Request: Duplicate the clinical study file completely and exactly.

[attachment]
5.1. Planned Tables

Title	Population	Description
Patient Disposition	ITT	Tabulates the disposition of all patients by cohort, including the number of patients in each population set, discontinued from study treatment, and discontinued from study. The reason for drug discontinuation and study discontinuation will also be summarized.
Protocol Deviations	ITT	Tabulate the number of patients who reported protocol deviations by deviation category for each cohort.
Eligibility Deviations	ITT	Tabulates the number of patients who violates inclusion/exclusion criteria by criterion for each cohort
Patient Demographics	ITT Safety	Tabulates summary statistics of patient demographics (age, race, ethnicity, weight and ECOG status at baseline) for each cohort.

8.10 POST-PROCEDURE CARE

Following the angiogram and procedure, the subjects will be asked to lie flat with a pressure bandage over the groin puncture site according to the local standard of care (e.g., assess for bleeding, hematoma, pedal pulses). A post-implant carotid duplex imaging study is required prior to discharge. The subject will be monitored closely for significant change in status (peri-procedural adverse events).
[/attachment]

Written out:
5.1. Planned Tables

Title	Population	Description
Patient Disposition	ITT	Tabulates the disposition of all patients by cohort, including the number of patients in each population set, discontinued from study treatment, and discontinued from study. The reason for drug discontinuation and study discontinuation will also be summarized.
Protocol Deviations	ITT	Tabulate the number of patients who reported protocol deviations by deviation category for each cohort.
Eligibility Deviations	ITT	Tabulates the number of patients who violates inclusion/exclusion criteria by criterion for each cohort
Patient Demographics	ITT Safety	Tabulates summary statistics of patient demographics (age, race, ethnicity, weight and ECOG status at baseline) for each cohort.

8.10 POST-PROCEDURE CARE

Following the angiogram and procedure, the subjects will be asked to lie flat with a pressure bandage over the groin puncture site according to the local standard of care (e.g., assess for bleeding, hematoma, pedal pulses). A post-implant carotid duplex imaging study is required prior to discharge. The subject will be monitored closely for significant change in status (peri-procedural adverse events).